Pretty pathetic story in Friday’s new york times:

It started June 25, 2008: “Testing, testing. Is this thing on?” My first tweet. I began by trying to make a few friends laugh. I had no idea how quickly tweeting would consume me. Before long I was posting 20 to 30 times a day, seven days a week. Some of my posts were funny, some sad, some vaguely existential — “Living happily ever after is killing me” — some flirty, some filthy. I posted daily for three years with only one exception — the day my father-in-law died. Eventually, I attracted about 25,000 followers. Not bad for a noncelebrity.

Soon my entire life revolved around tweeting. I stopped reading, rarely listened to music or watched TV. When I was out with friends, I would duck into the bathroom with my iPhone. I tweeted while driving, between sets of tennis, even at the movies. (“I love holding your hand in the dark.”) When I wasn’t on Twitter, I would compose faux aphorisms that I might use later. I began to talk that way too. I sounded like a cross between a Barbara Kruger installation and a fortune cookie. I posted every hour on the hour, day and night, using a Web site that enabled me to tweet while asleep.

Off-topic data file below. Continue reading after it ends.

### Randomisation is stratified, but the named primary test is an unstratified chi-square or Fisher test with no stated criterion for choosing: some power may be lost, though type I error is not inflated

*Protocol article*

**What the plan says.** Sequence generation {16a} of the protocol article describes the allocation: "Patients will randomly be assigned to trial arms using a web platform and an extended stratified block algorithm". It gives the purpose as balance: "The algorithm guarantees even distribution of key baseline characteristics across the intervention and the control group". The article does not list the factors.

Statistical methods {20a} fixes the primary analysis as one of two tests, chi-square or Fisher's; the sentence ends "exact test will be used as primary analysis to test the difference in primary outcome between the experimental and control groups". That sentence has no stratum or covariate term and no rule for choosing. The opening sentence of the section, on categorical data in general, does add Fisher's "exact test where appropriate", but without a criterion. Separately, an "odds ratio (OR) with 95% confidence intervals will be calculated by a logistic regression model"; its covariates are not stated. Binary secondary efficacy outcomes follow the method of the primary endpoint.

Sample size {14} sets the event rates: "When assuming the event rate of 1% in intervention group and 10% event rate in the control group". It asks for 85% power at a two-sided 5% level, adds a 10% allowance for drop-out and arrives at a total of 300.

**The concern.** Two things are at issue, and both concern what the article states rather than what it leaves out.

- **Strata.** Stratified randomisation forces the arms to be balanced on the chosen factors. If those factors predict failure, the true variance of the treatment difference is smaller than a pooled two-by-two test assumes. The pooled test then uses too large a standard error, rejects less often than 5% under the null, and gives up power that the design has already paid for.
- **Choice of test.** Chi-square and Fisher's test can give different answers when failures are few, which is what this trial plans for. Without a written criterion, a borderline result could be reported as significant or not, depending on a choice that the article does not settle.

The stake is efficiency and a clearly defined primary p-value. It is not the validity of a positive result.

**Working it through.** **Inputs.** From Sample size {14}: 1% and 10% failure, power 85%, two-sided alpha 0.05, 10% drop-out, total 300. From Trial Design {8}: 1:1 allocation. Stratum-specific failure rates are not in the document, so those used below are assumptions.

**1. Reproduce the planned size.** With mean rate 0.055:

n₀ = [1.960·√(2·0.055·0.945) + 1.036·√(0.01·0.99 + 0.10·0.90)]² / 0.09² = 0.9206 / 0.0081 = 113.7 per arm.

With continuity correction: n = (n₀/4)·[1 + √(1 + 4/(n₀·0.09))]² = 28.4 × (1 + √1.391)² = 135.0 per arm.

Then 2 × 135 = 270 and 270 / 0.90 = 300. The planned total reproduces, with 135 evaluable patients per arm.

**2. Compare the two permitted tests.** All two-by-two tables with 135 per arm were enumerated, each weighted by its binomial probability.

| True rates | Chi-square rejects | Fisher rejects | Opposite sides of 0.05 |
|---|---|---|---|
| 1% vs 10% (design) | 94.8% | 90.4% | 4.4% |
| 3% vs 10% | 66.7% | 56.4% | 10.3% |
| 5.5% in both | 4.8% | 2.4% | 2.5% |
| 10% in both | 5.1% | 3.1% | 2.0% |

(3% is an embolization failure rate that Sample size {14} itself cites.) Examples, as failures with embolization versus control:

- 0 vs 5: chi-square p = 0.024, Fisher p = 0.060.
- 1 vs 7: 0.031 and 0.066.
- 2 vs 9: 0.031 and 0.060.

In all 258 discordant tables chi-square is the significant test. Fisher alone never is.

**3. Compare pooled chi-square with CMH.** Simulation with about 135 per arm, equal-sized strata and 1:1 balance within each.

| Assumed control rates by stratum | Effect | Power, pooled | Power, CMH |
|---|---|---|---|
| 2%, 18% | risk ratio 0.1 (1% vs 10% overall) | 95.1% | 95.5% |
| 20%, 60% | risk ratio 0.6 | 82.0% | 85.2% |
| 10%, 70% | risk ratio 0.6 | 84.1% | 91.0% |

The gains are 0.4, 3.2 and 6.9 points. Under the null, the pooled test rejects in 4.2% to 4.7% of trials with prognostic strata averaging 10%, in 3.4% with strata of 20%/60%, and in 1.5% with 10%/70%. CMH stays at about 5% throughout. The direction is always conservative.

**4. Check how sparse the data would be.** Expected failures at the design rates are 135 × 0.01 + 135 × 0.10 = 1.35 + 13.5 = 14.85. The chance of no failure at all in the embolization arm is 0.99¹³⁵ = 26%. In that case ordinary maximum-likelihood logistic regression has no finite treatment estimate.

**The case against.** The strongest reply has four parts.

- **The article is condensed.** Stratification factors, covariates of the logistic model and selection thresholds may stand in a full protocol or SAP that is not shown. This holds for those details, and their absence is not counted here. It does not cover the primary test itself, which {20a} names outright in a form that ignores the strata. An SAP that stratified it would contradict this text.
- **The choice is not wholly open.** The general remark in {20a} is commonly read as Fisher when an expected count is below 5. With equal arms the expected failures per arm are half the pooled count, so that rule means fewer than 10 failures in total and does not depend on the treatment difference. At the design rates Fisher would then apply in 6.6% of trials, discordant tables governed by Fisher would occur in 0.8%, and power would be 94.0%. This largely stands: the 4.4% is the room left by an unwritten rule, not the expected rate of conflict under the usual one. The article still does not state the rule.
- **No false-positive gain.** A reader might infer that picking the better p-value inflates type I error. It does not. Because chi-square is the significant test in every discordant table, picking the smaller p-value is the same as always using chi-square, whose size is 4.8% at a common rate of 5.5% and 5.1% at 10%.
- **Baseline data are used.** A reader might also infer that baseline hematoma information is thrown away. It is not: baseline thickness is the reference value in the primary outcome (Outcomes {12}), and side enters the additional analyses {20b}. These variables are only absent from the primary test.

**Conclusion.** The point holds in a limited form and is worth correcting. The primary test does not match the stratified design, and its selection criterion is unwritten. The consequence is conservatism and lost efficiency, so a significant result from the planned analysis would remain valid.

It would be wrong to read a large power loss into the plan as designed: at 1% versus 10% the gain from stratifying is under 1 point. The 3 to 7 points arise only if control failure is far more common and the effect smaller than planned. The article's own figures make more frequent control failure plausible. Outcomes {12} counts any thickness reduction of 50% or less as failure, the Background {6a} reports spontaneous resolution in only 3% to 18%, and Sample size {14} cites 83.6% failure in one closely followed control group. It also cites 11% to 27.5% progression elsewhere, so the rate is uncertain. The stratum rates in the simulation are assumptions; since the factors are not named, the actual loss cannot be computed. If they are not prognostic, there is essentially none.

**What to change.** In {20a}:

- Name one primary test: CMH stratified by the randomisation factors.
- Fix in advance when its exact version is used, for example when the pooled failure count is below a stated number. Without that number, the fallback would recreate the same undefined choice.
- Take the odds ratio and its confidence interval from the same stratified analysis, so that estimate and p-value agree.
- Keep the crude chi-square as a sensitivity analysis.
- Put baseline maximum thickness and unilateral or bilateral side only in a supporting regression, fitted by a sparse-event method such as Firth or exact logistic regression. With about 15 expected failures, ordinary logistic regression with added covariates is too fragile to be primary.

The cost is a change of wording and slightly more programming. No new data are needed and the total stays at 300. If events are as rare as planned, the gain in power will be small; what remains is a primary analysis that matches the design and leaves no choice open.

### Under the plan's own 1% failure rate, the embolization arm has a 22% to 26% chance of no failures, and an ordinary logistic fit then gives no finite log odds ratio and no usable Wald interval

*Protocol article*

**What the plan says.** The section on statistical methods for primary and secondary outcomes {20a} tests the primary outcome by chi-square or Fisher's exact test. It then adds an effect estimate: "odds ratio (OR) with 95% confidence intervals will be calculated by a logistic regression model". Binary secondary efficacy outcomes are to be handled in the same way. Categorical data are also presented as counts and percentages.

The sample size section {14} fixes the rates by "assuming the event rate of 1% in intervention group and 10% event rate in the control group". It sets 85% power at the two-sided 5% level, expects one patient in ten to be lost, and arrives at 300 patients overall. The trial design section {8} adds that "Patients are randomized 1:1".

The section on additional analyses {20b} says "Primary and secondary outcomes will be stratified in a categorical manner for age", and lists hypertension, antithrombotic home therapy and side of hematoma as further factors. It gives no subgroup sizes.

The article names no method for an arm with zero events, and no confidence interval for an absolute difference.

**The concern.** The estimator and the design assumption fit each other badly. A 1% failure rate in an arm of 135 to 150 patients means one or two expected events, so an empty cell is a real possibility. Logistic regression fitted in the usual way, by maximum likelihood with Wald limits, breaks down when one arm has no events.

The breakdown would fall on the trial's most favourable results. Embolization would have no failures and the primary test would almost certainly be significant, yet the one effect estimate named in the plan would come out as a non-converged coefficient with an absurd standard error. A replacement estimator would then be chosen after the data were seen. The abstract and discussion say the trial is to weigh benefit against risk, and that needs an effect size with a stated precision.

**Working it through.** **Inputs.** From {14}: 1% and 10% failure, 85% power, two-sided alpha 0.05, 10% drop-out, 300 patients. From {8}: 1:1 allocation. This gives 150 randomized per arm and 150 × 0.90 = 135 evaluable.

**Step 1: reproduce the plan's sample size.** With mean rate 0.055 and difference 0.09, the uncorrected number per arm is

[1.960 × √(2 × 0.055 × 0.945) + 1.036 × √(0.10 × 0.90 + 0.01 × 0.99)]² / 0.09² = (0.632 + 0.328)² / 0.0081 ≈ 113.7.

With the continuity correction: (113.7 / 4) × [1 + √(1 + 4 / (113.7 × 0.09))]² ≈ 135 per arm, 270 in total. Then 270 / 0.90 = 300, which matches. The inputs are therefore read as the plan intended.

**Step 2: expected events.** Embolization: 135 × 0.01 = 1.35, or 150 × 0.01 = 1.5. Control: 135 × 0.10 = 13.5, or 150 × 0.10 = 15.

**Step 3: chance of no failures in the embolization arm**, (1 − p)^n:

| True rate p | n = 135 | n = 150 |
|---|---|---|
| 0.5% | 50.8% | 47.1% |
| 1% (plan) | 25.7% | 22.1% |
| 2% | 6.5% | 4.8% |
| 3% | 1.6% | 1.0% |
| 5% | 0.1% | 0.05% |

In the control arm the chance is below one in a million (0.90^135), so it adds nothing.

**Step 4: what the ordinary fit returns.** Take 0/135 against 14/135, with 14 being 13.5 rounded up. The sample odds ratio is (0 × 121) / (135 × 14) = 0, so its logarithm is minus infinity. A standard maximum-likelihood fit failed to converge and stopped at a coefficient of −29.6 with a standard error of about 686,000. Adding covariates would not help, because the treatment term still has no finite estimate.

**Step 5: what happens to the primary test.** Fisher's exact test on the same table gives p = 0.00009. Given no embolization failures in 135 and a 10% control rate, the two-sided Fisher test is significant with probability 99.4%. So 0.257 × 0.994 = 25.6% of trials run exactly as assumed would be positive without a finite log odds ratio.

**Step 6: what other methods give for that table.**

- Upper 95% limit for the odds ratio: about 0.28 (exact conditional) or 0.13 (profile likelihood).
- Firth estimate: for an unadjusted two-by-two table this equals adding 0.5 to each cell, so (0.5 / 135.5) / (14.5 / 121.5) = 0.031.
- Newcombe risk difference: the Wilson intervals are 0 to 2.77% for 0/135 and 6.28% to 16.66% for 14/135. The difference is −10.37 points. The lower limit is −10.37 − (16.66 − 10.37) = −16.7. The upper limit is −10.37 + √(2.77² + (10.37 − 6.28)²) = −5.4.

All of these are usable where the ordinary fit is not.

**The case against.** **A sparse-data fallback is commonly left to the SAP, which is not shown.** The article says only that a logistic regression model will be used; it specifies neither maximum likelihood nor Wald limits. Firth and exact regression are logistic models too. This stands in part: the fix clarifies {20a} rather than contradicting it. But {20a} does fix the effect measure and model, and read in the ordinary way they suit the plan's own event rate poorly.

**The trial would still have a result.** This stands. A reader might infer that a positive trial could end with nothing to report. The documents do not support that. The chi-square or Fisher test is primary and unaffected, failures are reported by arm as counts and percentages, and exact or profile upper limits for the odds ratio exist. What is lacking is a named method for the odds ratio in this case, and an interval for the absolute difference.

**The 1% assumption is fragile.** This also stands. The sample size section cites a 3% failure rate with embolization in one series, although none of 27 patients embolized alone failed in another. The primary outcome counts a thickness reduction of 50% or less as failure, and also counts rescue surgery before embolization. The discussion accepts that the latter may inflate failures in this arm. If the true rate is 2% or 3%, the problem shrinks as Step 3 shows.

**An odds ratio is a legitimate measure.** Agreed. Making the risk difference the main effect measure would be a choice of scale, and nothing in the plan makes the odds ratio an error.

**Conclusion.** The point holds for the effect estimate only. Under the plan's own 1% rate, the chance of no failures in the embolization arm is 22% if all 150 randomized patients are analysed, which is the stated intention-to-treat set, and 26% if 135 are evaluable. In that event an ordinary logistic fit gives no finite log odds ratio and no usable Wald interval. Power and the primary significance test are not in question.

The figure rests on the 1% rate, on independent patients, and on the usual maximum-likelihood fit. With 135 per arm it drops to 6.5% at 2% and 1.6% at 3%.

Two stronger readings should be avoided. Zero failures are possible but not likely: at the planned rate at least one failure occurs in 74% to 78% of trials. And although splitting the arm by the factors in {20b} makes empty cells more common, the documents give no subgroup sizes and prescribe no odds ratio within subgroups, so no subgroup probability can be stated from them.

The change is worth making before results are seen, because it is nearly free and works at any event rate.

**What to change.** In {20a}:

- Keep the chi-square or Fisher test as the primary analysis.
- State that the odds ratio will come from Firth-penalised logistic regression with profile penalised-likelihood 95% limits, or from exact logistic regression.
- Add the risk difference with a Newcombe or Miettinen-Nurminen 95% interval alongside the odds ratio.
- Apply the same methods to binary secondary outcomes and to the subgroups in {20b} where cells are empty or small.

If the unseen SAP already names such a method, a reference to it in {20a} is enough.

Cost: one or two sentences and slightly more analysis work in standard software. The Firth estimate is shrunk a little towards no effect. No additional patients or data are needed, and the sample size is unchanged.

It was an obsession. And like most obsessions, no good came of it.

Eight months after I began tweeting, I was laid off from a job in the music business. Looking for work in such a bad economy was brutal. Almost a year went by before I finally landed a job at a men’s magazine. Just before I started, I removed my name from my Twitter feed and replaced it with my initials, L.C.

One morning, a few months later, my boss came into my office. “We need to talk about your Twitter,” he said.

“Sure,” I said. “What about it?” He told me that someone in H.R. had stumbled on my tweets and was stunned. (Apparently, the ability to craft crude anatomical jokes isn’t what corporate America looks for in new employees.) My tweets were a clear violation of the company’s social-media policy. I had a choice: to delete the account or face termination. Sensing that my days were numbered, and being ambivalent about the job anyway, I chose to fall on my sword.

Being unemployed was even harder the second time around. On the other hand, I had more time to tweet. What did I get out of it? Certainly not fortune or fame — on Twitter I was, for the most part, anonymous. But for me, every tweet was a performance. As John Updike wrote, “No act is so private it does not seek applause.”